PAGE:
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Heterogeneous credit portfolios and the dynamics of the aggregate losses

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  • Paolo Dai Pra
  • Marco Tolotti

Abstract

We study the impact of contagion in a network of firms facing credit risk. We describe an intensity based model where the homogeneity assumption is broken by introducing a random environment that makes it possible to take into account the idiosyncratic characteristics of the firms. We shall see that our model goes behind the identification of groups of firms that can be considered basically exchangeable. Despite this heterogeneity assumption our model has the advantage of being totally tractable. The aim is to quantify the losses that a bank may suffer in a large credit portfolio. Relying on a large deviation principle on the trajectory space of the process, we state a suitable law of large number and a central limit theorem useful to study large portfolio losses. Simulation results are provided as well as applications to portfolio loss distribution analysis.

Suggested Citation

  • Paolo Dai Pra & Marco Tolotti, 2008. "Heterogeneous credit portfolios and the dynamics of the aggregate losses," Papers 0806.3399, arXiv.org.
  • Handle: RePEc:arx:papers:0806.3399
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    References listed on IDEAS

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    1. Huyen Pham, 2007. "Some applications and methods of large deviations in finance and insurance," Papers math/0702473, arXiv.org, revised Feb 2007.
    2. Paolo Dai Pra & Wolfgang J. Runggaldier & Elena Sartori & Marco Tolotti, 2007. "Large portfolio losses: A dynamic contagion model," Papers 0704.1348, arXiv.org, revised Mar 2009.
    3. Frey, Rudiger & McNeil, Alexander J., 2002. "VaR and expected shortfall in portfolios of dependent credit risks: Conceptual and practical insights," Journal of Banking & Finance, Elsevier, vol. 26(7), pages 1317-1334, July.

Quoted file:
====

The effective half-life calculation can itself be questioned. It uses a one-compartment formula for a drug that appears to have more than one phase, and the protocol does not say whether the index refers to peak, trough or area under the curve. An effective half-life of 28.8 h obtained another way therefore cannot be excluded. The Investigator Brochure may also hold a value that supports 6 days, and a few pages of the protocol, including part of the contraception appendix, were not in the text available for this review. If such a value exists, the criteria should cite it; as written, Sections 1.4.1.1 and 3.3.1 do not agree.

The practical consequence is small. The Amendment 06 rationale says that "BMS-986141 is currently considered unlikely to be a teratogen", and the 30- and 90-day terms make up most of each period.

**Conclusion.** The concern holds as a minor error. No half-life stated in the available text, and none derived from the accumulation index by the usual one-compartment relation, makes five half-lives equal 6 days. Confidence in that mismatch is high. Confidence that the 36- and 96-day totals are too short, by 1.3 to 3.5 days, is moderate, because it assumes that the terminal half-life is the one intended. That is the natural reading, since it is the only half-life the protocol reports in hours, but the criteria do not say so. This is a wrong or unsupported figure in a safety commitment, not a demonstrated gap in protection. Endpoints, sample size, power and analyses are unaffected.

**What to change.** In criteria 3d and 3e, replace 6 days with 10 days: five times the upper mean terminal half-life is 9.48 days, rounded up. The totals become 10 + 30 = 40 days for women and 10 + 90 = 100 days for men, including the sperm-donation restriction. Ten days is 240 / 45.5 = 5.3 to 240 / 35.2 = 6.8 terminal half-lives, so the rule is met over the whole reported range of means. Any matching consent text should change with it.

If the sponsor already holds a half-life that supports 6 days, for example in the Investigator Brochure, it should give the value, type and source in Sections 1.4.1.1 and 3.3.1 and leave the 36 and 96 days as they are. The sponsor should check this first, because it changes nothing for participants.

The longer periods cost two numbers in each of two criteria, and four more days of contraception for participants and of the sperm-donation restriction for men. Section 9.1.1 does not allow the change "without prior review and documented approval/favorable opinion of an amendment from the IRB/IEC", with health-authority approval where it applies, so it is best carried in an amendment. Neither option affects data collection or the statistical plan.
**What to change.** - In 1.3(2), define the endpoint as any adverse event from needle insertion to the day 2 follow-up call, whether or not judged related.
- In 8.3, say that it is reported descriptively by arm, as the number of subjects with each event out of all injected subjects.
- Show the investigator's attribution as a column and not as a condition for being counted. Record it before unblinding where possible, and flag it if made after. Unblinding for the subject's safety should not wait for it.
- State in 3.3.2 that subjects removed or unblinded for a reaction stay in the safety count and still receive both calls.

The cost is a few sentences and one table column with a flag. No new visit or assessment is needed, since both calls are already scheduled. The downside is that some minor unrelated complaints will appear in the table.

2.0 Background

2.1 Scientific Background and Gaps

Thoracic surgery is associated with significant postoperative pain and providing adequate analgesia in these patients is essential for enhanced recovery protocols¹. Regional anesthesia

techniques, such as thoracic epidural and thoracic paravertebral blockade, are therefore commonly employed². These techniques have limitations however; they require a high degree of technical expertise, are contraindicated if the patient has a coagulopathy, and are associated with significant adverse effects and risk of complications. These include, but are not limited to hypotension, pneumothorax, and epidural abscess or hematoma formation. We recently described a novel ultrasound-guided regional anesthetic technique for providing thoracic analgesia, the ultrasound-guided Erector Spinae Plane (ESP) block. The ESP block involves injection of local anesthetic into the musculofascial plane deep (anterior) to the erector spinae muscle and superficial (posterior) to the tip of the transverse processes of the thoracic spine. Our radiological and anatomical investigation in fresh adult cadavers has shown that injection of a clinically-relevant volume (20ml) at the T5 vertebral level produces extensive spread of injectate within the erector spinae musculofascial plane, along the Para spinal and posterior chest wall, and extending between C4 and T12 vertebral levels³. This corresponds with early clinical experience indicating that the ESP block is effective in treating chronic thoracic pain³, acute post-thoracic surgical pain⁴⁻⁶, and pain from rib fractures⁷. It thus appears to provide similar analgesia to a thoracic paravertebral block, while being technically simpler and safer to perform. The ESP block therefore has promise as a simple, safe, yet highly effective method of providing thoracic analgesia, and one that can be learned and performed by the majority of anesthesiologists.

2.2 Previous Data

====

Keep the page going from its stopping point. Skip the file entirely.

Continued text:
4. Crouhy, Michel & Galai, Dan & Mark, Robert, 2000. "A comparative analysis of current credit risk models," Journal of Banking & Finance, Elsevier, vol. 24(1-2), pages 59-117, January.
    5. Amir Dembo & Jean-Dominique Deuschel & Darrell Duffie, 2004. "Large portfolio losses," Finance and Stochastics, Springer, vol. 8(1), pages 3-16, January.
    6. Stefan Weber & Kay Giesecke, 2003. "Credit Contagion and Aggregate Losses," Computing in Economics and Finance 2003 246, Society for Computational Economics.
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    Cited by:

    1. Colapinto, Cinzia & Sartori, Elena & Tolotti, Marco, 2014. "Awareness, persuasion, and adoption: Enriching the Bass model," Physica A: Statistical Mechanics and its Applications, Elsevier, vol. 395(C), pages 1-10.
    2. Kay Giesecke & Konstantinos Spiliopoulos & Richard B. Sowers, 2011. "Default clustering in large portfolios: Typical events," Papers 1104.1773, arXiv.org, revised Feb 2013.
    3. Konstantinos Spiliopoulos, 2014. "Systemic Risk and Default Clustering for Large Financial Systems," Papers 1402.5352, arXiv.org, revised Feb 2015.
    4. Cinzia Colapinto & Elena Sartori & Marco Tolotti, 2012. "A two-stage model for diffusion of innovations," Working Papers 16, Department of Management, Università Ca' Foscari Venezia.
    5. Kay Giesecke & Konstantinos Spiliopoulos & Richard B. Sowers & Justin A. Sirignano, 2011. "Large Portfolio Asymptotics for Loss From Default," Papers 1109.1272, arXiv.org, revised Feb 2015.
    6. Konstantinos Spiliopoulos & Richard B. Sowers, 2013. "Default Clustering in Large Pools: Large Deviations," Papers 1311.0498, arXiv.org, revised Feb 2015.
    7. Konstantinos Spiliopoulos & Justin A. Sirignano & Kay Giesecke, 2013. "Fluctuation Analysis for the Loss From Default," Papers 1304.1420, arXiv.org, revised Feb 2015.

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